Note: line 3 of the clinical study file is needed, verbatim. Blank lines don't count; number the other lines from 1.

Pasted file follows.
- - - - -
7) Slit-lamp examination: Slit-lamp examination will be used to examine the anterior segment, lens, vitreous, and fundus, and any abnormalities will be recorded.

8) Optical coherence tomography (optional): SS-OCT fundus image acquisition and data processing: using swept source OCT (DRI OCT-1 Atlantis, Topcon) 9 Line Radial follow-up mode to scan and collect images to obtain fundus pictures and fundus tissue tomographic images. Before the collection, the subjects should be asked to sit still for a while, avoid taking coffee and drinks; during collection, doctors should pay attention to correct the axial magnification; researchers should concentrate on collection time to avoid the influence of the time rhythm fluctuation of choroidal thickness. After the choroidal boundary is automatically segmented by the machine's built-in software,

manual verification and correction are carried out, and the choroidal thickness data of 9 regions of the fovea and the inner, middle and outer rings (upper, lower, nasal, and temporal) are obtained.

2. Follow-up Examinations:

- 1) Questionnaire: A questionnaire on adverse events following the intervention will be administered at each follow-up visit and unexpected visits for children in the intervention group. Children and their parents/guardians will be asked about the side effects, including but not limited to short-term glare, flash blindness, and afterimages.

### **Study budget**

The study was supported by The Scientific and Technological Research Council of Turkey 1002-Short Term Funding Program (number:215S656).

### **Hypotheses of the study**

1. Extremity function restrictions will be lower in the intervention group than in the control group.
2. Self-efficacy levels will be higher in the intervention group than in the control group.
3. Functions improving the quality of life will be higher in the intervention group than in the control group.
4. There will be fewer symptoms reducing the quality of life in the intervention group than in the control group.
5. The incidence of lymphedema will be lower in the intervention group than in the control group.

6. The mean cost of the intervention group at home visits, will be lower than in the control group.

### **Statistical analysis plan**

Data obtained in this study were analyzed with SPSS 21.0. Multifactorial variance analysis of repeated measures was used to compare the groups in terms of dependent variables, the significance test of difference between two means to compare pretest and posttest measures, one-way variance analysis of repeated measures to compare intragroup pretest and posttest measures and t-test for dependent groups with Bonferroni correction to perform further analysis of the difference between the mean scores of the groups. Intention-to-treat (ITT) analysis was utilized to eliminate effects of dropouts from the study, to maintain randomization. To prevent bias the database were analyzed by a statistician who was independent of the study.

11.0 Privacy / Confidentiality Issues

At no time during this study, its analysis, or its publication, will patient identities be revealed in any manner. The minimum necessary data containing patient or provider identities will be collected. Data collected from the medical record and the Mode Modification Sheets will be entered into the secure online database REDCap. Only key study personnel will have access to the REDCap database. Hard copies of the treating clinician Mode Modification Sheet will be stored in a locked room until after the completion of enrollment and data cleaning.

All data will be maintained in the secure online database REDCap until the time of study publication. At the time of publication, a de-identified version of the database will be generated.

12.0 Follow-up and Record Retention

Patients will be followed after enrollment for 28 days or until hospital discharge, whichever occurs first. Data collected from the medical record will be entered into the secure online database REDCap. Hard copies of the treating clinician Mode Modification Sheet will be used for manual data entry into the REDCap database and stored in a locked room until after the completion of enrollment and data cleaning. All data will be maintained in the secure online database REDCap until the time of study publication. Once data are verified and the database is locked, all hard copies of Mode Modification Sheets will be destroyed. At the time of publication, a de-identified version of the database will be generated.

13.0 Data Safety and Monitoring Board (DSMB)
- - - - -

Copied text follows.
manual verification and correction are carried out, and the choroidal thickness data of 9 regions of the fovea and the inner, middle and outer rings (upper, lower, nasal, and temporal) are obtained.